[LLVMdev] TSVC/Equivalencing-dbl

Duncan Sands duncan.sands at gmail.com
Fri Oct 5 12:50:06 PDT 2012

Hi Hal,

On 05/10/12 20:32, Hal Finkel wrote:
> ----- Original Message -----
>> From: "Duncan Sands" <duncan.sands at gmail.com>
>> To: "Hal Finkel" <hfinkel at anl.gov>
>> Cc: llvmdev at cs.uiuc.edu
>> Sent: Friday, October 5, 2012 12:10:03 PM
>> Subject: Re: TSVC/Equivalencing-dbl
>> Oops, I ran the testsuite wrong: read clang output for dragonegg
>> output.
> Okay, can you resummarize? Do you mean that?
> gcc -O0:
> S1421         0.00                 16000
> gcc -O0 under valgrind:
> S1421         0.00                 17208.404325315
> clang:
> S1421    0.00           17208.404325315

exactly.  For "clang" this is only when building like the testsuite does
(i.e. with link-time optimization + llc): if you directly do:
   clang tsc.c dummy.c -std=gnu99 -O3
then you get 16000.

> This is all on Darwin, right?

No, this is on x86-64 (ubuntu) linux.

> I would certainly tend to suspect an 80-bit-intermediate issue, but, both gcc and clang give 16000 on PowerPC (which has no 80-bit).

Not sure what you are saying here.  The issue is the x86 internally uses 80 bits
for the 64 bit (double) type, so as long as everything is in registers you get
lots more precision, but the moment you store to memory only 64 bits are stored.
The fact that gcc and clang give the same on powerpc confirms that it is coming
from x86 using an extra 16 bits of precision beyond what you would expect.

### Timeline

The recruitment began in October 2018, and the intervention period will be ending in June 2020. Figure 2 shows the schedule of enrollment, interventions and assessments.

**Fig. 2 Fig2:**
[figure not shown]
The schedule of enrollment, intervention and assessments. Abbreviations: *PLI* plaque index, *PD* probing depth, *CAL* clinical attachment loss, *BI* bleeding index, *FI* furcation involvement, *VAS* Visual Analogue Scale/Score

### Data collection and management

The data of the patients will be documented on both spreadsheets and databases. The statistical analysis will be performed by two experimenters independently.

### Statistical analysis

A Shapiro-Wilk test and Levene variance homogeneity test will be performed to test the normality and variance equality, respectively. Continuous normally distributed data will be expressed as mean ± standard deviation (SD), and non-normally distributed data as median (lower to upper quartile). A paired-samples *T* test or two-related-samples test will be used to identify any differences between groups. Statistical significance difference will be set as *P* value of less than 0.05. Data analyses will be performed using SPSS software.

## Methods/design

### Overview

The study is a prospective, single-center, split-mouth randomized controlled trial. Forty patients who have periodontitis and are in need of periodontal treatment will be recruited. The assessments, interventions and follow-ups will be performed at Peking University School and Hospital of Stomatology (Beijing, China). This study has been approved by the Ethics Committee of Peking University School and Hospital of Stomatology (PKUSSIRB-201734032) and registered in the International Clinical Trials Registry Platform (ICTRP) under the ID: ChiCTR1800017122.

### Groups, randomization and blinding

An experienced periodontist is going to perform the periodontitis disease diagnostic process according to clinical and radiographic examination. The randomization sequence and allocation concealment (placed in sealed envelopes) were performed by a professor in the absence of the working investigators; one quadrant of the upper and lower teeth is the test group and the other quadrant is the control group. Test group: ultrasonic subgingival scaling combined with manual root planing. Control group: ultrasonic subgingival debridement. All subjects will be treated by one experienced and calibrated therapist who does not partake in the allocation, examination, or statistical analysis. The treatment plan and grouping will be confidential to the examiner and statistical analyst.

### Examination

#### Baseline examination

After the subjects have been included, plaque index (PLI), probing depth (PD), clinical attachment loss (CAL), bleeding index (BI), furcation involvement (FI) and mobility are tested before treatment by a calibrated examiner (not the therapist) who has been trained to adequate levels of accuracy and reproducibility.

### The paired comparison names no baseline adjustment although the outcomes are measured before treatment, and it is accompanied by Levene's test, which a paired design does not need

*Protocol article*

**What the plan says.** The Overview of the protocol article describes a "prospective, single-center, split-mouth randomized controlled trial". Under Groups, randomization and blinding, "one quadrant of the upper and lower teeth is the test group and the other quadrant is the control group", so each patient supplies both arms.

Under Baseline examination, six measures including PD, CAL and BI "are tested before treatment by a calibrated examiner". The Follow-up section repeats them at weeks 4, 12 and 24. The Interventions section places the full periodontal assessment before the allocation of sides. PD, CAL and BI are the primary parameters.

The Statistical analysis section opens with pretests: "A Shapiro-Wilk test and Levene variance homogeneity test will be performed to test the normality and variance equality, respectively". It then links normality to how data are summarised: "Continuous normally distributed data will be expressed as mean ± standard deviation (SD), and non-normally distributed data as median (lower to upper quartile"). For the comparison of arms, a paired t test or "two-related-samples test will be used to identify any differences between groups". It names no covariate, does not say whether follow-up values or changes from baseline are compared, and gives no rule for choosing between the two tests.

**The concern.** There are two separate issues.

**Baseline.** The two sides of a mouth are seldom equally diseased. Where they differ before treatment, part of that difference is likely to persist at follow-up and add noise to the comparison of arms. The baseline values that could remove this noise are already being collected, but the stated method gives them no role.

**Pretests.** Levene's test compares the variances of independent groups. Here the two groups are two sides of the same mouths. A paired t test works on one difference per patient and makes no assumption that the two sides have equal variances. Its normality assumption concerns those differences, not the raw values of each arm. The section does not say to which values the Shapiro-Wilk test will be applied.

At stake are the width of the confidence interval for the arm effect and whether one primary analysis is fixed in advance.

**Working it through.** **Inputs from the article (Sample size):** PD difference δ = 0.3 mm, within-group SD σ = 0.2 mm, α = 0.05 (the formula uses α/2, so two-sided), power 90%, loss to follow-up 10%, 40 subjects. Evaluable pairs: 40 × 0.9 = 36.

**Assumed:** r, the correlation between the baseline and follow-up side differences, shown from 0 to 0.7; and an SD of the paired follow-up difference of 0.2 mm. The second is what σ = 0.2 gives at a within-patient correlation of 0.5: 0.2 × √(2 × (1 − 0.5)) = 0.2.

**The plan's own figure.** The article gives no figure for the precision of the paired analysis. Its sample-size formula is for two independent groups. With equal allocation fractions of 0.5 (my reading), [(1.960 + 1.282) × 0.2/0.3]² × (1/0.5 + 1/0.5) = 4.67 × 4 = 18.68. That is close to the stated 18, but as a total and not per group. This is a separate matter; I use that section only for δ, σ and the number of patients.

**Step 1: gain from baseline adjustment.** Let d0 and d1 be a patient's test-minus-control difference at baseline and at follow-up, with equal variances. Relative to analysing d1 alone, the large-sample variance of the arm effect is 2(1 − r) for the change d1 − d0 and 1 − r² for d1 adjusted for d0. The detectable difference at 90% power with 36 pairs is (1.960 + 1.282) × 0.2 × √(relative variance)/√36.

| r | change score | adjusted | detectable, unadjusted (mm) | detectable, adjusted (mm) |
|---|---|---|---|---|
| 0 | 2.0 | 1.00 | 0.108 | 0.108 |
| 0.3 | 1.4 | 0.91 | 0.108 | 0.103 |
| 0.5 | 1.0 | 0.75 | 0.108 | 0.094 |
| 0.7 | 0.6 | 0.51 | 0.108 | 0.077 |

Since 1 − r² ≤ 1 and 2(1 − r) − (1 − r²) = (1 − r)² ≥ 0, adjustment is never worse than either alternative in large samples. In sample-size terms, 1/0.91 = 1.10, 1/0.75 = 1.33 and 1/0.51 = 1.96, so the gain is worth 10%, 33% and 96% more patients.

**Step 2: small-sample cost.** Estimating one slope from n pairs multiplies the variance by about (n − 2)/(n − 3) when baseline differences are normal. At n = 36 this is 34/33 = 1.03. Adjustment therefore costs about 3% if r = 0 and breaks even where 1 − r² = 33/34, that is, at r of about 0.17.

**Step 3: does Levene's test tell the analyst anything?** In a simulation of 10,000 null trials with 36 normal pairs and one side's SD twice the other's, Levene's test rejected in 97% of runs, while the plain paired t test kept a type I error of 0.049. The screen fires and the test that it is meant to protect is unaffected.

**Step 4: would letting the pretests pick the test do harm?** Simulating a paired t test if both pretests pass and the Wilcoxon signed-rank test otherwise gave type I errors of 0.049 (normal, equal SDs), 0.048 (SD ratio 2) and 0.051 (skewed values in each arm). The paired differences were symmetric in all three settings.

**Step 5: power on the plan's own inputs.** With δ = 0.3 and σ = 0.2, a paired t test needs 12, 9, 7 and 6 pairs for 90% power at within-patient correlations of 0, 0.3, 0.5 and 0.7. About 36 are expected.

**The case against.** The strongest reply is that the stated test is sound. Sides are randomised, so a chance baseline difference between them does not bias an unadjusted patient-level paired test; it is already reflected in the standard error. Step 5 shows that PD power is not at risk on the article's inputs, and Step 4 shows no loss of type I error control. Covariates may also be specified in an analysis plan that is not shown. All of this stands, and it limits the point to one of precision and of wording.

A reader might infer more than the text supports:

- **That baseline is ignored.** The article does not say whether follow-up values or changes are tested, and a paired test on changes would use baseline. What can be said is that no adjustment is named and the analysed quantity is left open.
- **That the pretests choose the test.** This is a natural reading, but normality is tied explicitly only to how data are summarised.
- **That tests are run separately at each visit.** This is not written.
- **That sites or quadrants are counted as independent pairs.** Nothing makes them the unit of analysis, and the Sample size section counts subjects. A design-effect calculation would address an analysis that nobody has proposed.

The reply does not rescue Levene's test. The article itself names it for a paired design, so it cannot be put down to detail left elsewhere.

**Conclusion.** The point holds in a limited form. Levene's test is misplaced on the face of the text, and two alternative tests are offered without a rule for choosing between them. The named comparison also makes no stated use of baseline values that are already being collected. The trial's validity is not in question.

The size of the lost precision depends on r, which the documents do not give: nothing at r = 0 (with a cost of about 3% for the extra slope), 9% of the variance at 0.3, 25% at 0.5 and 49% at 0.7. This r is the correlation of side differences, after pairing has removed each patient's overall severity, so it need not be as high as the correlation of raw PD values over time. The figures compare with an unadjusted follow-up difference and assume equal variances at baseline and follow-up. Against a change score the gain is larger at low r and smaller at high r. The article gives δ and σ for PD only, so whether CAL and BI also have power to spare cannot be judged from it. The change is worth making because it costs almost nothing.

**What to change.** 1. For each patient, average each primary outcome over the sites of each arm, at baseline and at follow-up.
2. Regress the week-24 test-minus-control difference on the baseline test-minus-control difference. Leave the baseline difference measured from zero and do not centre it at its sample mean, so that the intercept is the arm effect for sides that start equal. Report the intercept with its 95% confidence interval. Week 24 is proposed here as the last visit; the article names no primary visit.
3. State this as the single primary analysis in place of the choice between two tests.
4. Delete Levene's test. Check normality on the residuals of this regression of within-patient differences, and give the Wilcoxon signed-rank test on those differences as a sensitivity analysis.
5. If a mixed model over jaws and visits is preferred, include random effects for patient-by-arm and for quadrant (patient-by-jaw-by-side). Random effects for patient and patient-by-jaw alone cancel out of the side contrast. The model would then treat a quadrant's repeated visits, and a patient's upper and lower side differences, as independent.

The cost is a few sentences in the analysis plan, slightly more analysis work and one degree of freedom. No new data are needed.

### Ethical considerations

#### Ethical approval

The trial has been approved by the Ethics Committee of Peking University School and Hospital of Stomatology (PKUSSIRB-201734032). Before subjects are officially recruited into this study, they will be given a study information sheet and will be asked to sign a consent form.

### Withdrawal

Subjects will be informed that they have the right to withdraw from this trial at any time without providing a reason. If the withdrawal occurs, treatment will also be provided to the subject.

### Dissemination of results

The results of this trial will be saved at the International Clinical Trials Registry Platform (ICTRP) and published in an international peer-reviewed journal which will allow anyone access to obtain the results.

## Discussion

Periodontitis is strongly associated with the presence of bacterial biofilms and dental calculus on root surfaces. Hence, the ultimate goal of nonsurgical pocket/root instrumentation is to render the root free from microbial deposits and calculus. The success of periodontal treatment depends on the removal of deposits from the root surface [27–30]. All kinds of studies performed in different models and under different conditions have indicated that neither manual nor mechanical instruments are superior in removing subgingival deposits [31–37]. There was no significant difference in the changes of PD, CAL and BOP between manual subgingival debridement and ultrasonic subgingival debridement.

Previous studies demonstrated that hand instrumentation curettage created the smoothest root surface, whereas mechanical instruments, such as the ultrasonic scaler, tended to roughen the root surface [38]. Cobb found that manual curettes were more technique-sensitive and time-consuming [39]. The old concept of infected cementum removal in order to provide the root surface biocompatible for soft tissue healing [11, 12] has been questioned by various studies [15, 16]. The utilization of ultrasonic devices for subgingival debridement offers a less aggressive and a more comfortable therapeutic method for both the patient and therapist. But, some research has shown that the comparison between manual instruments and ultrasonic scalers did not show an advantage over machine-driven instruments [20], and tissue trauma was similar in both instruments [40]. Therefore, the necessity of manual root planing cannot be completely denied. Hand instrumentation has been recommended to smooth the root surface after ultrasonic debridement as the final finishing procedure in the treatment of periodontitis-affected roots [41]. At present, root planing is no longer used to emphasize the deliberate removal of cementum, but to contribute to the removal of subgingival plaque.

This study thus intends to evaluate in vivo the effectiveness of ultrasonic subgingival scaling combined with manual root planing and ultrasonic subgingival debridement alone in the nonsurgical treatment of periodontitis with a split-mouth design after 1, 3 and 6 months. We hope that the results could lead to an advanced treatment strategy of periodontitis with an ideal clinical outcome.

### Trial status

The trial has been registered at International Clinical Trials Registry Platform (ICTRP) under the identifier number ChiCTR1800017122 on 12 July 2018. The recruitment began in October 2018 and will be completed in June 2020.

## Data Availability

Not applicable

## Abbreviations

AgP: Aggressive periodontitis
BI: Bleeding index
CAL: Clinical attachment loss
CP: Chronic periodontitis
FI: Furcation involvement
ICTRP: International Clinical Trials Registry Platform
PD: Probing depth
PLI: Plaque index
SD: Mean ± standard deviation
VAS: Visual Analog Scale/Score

It could be a rounding issue, but would Darwin really have a different default 
rounding mode?

As I'm seeing this on linux, I guess not :)

> The computation being performed here is [in s1421() in tsc.inc]:
>                  for (int i = 0; i < LEN/2; i++) {
>                          b[i] = xx[i] + a[i];
>                  }

> So *if* we're adding up the same numbers in the same order, the answer should be the same everywhere ;)

No, why would it be the same everywhere?  If the whole thing is done in
double registers, and x86 processor will maintain 80 bits of precision
even though these are 64 bit (double) types, while if things are loaded
and stored to memory at every step instead then only 64 bits will be used.
This can lead to very different results.

  Can you put in some print statements and confirm?

Not sure what you want me to confirm, but anyway I now have 1/2 an hour to
look into this some more :)

Ciao, Duncan.

> Thanks again,
> Hal

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